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Park: No mechanical issues in Calif. coaster stall
Monday - 7/30/2012, 3:13pm EDT
VALLEJO, Calif. (AP) - Officials at a Northern California theme park say they have ruled out mechanical problems for the stalling of a roller coaster carrying a dozen people about 150 feet above the ground.
The riders were stranded upright aboard the new Superman Ultimate Flight roller coaster at Six Flags Discovery Kingdom in Vallejo for less than 90 minutes Sunday afternoon before the roller coaster was restarted.
Park spokeswoman Nancy Chan said crews on Monday found no mechanical problems with the ride or track.
They are still investigating what caused the coaster to stall and plan to run its cars later in the day.
None of the stranded riders was injured.
THIS IS A BREAKING NEWS UPDATE. Check back soon for further information. AP's earlier story is below.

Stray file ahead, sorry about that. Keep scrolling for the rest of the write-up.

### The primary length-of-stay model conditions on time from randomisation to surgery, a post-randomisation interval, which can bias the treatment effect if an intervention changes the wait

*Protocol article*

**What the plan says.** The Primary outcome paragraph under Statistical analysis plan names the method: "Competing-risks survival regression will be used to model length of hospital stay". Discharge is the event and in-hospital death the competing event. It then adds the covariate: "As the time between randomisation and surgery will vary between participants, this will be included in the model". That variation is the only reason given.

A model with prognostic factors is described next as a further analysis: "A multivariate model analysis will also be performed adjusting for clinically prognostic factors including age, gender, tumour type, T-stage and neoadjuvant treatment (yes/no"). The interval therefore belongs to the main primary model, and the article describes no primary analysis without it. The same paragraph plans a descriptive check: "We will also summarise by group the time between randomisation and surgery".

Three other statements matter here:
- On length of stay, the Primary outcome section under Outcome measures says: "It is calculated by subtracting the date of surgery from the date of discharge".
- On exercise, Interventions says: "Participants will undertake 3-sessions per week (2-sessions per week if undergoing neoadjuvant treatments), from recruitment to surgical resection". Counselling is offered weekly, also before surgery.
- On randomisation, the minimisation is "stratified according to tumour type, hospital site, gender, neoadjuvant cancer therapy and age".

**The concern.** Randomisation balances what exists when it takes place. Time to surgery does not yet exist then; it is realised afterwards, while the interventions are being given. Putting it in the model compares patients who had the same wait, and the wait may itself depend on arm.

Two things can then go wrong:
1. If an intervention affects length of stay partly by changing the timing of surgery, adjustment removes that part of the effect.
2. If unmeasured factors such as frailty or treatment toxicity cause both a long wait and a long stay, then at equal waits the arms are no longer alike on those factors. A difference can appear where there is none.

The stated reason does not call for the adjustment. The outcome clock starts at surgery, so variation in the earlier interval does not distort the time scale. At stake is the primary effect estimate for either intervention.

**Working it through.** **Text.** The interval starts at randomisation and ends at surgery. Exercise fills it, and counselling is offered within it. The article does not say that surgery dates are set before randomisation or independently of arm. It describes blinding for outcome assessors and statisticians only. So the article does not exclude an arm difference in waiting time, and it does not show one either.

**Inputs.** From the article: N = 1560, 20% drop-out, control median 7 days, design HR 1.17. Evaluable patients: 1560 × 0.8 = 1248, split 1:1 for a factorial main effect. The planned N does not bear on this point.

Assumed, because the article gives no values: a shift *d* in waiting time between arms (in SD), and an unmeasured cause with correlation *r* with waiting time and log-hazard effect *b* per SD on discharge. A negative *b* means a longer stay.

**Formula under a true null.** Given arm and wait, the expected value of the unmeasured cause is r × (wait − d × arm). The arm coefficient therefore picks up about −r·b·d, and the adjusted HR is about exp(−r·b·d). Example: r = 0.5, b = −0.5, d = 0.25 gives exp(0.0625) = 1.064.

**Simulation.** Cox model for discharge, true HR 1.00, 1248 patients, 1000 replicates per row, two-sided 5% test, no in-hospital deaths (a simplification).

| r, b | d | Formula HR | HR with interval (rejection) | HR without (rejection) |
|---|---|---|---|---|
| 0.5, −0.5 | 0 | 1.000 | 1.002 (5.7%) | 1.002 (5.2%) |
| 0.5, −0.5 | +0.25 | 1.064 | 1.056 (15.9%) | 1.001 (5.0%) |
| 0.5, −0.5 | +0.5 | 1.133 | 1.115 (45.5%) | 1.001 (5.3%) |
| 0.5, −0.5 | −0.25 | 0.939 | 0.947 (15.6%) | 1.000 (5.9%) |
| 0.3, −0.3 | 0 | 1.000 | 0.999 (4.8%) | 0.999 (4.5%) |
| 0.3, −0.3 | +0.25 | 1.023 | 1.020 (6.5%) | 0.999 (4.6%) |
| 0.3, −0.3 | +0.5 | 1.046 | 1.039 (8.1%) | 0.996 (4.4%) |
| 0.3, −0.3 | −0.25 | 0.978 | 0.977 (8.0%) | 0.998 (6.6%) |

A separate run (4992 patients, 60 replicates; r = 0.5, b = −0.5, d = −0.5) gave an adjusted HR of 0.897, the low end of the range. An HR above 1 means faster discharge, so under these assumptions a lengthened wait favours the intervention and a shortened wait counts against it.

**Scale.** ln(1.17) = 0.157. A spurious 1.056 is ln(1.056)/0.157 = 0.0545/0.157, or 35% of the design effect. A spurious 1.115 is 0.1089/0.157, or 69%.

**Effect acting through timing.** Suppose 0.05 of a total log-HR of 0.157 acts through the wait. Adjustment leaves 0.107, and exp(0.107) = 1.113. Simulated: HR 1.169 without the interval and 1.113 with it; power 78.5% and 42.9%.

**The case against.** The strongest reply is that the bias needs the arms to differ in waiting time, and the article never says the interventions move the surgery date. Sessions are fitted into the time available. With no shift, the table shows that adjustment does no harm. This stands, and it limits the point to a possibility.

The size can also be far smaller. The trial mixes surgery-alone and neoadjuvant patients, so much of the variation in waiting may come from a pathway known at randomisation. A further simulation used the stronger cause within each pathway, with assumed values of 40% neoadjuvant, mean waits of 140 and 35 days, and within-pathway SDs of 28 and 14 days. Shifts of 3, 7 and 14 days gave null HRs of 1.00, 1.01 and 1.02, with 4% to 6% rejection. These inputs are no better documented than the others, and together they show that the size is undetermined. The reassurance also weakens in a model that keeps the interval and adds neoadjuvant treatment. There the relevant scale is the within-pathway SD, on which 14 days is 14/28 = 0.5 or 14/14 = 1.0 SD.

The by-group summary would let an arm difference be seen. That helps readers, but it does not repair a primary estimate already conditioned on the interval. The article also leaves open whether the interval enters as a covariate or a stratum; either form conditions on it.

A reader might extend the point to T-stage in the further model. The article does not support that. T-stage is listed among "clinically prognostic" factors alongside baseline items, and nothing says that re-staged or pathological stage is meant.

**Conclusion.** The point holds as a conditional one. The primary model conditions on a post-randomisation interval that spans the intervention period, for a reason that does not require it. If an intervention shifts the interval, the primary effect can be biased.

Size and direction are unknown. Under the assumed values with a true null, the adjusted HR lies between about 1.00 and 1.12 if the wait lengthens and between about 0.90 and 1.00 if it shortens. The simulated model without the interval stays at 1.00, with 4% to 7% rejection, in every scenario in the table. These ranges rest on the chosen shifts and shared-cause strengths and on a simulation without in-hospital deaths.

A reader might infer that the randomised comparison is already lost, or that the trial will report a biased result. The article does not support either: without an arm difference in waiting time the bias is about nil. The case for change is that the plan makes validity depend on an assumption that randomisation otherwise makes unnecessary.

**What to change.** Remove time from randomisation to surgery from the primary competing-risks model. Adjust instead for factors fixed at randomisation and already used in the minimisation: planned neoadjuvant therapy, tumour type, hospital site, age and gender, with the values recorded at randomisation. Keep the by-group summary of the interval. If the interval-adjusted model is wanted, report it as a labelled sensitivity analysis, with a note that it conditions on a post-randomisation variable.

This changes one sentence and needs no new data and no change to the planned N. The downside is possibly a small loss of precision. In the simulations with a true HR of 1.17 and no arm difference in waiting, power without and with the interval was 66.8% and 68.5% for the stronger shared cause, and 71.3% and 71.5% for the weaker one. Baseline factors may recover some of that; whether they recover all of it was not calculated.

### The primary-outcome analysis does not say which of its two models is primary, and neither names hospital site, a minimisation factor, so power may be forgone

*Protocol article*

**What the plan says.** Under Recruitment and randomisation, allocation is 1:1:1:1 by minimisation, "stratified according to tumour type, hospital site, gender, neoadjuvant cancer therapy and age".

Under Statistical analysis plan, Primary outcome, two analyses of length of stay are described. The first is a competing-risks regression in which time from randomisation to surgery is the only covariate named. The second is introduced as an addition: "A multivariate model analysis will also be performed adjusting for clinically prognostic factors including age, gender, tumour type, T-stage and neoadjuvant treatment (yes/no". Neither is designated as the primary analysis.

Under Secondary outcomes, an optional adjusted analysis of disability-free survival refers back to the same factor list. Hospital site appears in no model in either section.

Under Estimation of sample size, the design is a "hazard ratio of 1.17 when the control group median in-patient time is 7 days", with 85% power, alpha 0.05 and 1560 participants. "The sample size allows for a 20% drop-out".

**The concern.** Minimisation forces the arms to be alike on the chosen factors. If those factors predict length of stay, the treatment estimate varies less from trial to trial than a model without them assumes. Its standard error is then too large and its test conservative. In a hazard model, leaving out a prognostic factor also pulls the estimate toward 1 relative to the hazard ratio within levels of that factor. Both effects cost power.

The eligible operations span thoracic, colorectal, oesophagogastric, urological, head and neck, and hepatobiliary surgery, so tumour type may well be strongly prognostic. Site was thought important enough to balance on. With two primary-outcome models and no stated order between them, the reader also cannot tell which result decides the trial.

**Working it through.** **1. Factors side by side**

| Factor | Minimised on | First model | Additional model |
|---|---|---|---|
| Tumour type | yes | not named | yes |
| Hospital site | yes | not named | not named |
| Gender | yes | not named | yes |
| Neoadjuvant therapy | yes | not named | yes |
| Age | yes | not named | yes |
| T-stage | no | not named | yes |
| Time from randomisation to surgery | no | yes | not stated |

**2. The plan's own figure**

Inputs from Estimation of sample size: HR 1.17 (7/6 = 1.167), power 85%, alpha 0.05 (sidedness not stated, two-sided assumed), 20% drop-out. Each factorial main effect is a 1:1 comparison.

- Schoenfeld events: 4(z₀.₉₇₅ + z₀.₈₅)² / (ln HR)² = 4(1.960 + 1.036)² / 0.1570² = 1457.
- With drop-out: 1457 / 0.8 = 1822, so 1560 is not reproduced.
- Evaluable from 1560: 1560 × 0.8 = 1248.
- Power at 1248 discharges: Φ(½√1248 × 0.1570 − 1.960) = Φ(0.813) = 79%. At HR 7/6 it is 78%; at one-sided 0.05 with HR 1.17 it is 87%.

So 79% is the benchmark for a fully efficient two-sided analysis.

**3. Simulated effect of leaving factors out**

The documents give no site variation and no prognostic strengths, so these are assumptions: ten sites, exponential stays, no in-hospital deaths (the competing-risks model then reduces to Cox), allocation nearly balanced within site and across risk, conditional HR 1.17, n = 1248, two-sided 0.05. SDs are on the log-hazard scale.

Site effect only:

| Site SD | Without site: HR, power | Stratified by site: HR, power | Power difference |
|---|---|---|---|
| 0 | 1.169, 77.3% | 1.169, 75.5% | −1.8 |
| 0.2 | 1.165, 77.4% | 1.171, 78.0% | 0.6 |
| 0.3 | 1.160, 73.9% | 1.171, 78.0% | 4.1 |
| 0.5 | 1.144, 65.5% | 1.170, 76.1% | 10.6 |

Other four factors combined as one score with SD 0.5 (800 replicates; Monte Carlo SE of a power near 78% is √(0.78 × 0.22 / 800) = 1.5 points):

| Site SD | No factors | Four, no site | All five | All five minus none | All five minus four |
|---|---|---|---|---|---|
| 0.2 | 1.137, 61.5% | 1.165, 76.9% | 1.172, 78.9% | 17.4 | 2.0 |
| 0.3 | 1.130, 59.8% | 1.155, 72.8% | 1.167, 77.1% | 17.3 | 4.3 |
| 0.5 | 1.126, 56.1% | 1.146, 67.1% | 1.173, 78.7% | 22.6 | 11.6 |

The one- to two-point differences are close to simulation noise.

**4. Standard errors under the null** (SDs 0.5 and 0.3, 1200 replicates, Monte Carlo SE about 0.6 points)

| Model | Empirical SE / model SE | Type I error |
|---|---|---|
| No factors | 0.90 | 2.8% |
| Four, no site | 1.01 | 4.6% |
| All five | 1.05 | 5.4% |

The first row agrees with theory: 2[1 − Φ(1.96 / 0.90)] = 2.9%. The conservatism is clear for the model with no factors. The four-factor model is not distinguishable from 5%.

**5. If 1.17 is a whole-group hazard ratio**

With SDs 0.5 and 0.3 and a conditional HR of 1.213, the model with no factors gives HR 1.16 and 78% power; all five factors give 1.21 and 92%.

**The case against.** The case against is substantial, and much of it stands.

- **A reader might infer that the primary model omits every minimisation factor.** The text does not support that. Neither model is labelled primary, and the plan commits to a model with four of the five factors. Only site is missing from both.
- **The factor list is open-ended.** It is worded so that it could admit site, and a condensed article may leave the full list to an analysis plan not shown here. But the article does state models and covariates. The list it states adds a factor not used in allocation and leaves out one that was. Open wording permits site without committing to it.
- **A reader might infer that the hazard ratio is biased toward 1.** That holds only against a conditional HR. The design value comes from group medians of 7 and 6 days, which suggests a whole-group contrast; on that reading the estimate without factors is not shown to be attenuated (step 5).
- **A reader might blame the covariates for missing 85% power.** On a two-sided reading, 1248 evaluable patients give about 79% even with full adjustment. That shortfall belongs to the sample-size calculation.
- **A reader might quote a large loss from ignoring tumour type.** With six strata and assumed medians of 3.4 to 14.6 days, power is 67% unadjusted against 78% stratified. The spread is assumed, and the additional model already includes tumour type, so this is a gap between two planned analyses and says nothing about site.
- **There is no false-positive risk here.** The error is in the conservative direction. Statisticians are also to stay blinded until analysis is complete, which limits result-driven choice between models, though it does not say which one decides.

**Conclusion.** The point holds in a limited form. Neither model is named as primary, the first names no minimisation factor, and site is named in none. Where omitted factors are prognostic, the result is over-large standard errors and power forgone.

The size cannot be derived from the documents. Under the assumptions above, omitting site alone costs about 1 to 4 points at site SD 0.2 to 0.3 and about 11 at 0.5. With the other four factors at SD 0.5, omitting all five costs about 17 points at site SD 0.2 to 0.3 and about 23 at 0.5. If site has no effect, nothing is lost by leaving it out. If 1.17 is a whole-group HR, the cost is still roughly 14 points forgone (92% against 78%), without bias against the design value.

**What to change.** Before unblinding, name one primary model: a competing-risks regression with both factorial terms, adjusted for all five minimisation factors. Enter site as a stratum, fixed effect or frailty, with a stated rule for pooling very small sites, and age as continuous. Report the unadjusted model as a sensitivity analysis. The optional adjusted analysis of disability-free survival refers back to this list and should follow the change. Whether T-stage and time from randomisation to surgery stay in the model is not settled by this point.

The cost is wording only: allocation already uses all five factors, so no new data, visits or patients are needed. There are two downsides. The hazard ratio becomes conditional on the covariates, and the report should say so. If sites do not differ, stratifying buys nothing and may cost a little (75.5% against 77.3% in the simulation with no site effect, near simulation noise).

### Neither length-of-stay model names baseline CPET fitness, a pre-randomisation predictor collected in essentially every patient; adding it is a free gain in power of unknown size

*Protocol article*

A newly built roller coaster stalled 150 feet above ground Sunday afternoon, stranding a dozen riders for almost two hours at a Northern California amusement park, a park spokeswoman said.
The Superman Ultimate Flight roller coaster stopped at about 2:30 p.m. Sunday at the top of the ride, Six Flags Discovery Kingdom spokeswoman Nancy Chan told the Vallejo Times-Herald ( http://bit.ly/MtKFQd).
Vallejo firefighters arrived at about 3 p.m. A theme park crane equipped with a large personnel bucket was prepared to reach the riders.
Two firefighters and a park mechanic were lifted up in the bucket and gave water bottles to the riders.
A park mechanic eventually restarted the ride, which then went backward and lowered the riders safely to the ground.
Fire Battalion Chief Ray Jackson said firefighters were prepared to take riders down in the bucket if the coaster couldn't be restarted.
None of the stranded riders were injured, Jackson said.
The new ride opened June 30 at the Vallejo theme park, holds two cars with six riders each and can travel at up to 62 mph. It ride will be closed for a "thorough safety inspection," Chan said.
It was unclear what caused the two-car train to stop.
"If (a ride) stops, it usually detects something and it stops for safety reasons," Chan said.
(Copyright 2012 The Associated Press. All rights reserved. This material may not be published, broadcast, rewritten or redistributed.)